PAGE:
July 3, 2015 By This Vegan Girl
I used to think that spring rolls were too intricate for an amateur cook like me to make. It turns out that assumption was false; spring rolls are actually a fancy imposter. A spiffy poser, if you will. A sophisticated con artist.
Despite what the spring roll’s bright colors and flawless presentation lead you to believe, spring rolls are incredibly easy to make. You can assemble 8 spring rolls in about 20 minutes from start to finish if you’re working alone. Although rice paper isn’t raw, the veggies inside will be, making this a mostly raw delight.
Prep Time: 20 minutes
Yield: 8 spring rolls
- a package of rice paper / spring roll paper (found in the International aisle or Asian section of your grocery store)
- nori sheets (found in the International aisle or sushi-wrapping section of your grocery store)
- 1/2 large cucumber, cut into strips
- 2 carrots, skinned and cut into strips
- 1-2 hass avocados, cut into strips
- 5-10 green onions, cut in half to shorten length
- one bunch of sprouts or frisée
- 8 romaine lettuce or cabbage leaves, cutting out thick ribs
- vegan cream cheese (optional)
- sesame seeds (as garnish)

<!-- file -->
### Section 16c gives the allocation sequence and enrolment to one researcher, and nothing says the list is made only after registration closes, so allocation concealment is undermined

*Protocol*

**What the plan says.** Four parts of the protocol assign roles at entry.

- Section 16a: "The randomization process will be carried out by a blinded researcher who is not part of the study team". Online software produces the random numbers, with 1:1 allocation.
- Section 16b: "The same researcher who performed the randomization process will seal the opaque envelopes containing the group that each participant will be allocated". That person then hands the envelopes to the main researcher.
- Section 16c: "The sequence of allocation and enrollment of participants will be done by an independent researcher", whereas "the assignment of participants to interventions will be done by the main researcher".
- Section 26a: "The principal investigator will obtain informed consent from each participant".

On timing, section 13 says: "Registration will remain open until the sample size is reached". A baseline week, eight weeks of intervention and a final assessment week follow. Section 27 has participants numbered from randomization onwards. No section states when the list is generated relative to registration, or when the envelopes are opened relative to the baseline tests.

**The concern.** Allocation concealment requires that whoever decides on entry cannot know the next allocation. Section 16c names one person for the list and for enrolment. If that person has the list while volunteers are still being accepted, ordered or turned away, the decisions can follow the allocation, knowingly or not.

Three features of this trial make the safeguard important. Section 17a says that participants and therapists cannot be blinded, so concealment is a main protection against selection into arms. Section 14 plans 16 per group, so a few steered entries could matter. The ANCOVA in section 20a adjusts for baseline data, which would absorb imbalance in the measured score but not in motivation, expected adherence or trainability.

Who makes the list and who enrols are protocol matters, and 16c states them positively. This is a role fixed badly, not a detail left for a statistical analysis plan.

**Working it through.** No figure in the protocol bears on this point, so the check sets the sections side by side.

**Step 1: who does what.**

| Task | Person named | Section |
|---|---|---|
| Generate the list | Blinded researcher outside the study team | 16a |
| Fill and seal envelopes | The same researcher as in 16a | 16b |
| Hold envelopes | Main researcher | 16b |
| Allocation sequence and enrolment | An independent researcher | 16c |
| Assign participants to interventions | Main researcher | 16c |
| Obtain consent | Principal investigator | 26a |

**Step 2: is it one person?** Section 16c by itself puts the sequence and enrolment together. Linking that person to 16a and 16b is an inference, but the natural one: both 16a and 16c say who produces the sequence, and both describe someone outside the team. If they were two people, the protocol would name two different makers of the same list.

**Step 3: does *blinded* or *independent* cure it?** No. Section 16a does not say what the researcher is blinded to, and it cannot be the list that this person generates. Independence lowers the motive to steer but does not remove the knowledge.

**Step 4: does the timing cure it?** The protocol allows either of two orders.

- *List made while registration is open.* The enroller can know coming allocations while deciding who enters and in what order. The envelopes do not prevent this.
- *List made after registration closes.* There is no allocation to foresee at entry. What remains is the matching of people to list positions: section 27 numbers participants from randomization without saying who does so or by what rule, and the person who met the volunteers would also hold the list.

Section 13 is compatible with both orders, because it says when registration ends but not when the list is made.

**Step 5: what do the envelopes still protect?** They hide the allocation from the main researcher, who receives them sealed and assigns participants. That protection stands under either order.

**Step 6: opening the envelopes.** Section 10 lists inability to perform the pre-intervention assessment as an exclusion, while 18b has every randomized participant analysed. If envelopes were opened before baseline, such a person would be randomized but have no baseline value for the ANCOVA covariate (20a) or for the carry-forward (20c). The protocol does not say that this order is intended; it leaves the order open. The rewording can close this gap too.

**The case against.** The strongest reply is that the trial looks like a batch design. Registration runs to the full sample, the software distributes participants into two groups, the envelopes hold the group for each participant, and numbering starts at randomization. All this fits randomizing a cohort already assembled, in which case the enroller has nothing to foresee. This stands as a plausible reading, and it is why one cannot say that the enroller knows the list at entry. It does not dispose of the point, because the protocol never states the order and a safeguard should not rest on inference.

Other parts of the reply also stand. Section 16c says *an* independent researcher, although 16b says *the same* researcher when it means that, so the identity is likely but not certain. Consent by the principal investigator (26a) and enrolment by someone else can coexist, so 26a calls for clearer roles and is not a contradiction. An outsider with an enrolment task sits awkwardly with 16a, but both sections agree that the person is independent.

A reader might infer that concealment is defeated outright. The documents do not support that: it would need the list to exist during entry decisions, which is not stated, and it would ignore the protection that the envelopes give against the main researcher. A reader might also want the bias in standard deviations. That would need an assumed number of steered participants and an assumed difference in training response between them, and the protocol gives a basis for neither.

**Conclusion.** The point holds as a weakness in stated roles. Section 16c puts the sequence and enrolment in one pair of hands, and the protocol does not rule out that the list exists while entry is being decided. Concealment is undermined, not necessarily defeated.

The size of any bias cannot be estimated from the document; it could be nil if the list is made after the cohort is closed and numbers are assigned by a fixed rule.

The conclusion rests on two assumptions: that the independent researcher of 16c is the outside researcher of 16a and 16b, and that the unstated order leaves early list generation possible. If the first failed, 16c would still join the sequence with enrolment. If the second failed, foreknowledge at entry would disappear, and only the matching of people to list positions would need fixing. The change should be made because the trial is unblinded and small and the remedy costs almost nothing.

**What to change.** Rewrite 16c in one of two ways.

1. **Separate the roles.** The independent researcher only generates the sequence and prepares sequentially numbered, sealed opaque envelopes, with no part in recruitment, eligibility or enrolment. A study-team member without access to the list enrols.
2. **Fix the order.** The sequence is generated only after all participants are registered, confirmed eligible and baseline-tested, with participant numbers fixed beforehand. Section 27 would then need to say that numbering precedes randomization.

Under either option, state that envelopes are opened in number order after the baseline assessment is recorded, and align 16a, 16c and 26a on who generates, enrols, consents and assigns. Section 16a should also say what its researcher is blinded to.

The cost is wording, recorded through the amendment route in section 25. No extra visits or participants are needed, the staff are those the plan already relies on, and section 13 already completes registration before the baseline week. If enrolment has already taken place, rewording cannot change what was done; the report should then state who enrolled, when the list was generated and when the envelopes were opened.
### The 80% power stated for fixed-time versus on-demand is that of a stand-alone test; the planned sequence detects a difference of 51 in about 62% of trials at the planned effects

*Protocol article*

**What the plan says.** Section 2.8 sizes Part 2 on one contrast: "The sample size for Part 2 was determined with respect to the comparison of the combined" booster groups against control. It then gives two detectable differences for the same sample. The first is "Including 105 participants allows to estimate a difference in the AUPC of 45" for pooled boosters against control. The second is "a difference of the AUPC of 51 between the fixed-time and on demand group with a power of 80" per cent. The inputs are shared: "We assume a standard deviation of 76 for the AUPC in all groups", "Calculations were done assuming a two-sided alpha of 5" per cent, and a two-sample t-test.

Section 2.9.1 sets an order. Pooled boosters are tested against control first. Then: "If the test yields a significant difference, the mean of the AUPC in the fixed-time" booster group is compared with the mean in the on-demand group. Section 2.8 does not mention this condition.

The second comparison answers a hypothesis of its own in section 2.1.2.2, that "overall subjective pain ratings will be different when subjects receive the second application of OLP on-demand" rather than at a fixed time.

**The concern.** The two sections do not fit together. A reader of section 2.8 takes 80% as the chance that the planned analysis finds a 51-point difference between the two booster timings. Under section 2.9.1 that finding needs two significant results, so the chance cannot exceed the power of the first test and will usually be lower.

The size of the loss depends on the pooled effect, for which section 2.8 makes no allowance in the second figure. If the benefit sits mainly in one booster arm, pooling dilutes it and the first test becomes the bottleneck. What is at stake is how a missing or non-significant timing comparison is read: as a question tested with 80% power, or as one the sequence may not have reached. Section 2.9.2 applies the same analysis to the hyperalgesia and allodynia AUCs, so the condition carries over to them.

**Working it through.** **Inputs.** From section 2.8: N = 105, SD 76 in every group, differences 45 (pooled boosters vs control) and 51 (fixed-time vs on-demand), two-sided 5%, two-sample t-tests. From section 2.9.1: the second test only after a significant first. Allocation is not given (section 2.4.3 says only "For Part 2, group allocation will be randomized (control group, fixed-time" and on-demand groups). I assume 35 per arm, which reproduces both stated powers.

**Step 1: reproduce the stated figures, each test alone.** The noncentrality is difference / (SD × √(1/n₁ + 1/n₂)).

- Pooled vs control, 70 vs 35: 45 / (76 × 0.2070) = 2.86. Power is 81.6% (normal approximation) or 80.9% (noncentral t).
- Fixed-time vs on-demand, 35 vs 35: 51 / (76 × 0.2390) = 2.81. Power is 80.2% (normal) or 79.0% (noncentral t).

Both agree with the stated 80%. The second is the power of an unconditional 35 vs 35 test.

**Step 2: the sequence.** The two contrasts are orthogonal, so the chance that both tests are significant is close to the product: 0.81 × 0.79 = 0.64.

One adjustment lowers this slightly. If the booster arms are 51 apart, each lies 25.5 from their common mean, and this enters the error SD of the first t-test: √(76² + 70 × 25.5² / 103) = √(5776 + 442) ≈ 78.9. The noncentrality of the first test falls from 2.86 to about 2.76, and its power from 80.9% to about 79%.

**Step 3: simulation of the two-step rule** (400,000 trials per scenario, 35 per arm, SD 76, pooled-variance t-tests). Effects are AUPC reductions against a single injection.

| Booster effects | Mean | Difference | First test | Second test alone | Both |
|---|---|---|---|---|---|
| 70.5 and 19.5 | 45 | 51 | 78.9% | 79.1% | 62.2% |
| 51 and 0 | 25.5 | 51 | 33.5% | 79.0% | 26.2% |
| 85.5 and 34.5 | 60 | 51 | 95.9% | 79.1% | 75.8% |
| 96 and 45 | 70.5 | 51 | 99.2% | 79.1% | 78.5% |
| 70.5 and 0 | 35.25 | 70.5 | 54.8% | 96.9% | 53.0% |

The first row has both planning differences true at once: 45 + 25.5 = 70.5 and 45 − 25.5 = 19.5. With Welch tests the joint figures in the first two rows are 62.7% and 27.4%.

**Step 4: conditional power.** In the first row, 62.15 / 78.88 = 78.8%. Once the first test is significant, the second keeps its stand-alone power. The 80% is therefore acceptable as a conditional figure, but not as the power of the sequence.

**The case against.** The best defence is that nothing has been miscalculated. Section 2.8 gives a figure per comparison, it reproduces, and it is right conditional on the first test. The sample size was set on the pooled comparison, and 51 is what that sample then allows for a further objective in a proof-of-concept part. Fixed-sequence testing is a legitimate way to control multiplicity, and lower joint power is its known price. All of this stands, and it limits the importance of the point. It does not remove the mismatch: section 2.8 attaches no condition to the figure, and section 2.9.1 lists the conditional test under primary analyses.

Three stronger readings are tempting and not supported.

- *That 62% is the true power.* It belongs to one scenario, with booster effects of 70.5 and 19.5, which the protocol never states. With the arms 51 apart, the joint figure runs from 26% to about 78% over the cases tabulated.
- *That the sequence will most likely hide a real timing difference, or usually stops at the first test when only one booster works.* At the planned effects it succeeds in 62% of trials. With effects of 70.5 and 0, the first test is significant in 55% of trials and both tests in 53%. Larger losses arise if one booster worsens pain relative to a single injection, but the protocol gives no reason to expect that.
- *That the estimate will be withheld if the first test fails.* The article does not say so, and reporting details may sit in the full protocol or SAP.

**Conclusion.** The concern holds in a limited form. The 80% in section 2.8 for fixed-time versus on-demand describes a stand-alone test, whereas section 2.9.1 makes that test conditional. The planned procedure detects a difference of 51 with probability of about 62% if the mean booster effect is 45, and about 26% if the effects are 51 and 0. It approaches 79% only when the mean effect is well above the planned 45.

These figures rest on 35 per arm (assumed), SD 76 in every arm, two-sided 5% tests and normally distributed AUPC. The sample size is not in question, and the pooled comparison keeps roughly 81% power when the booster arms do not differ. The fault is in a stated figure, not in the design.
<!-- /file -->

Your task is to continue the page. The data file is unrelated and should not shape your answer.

- 6 tablespoons Tamari or soy sauce
- 1 large garlic clove, minced
- 1/2 teaspoon Wasabi powder
Step 1: Prepare the veggies.
For the nori flakes, I take a package of nori sheets, put it in a blender/food processor, and blend until the nori is milled. These flakes make a great seasoning!
Cut your cucumbers, carrots, and avocados into 3-4 inch (7-10 cm) strips. The green onions can stay intact. Cut out the thick ribs from the lettuce; if you leave them in, your roll might look like it has weird bones sticking out of the sides, making it harder to assemble.
Step 2: Assemble the spring rolls.
Have an assembly station ready: rice paper, a large bowl or pie pan filled with warm water, a plate for creating/rolling the wraps, and a plate to place your rolls when they are done.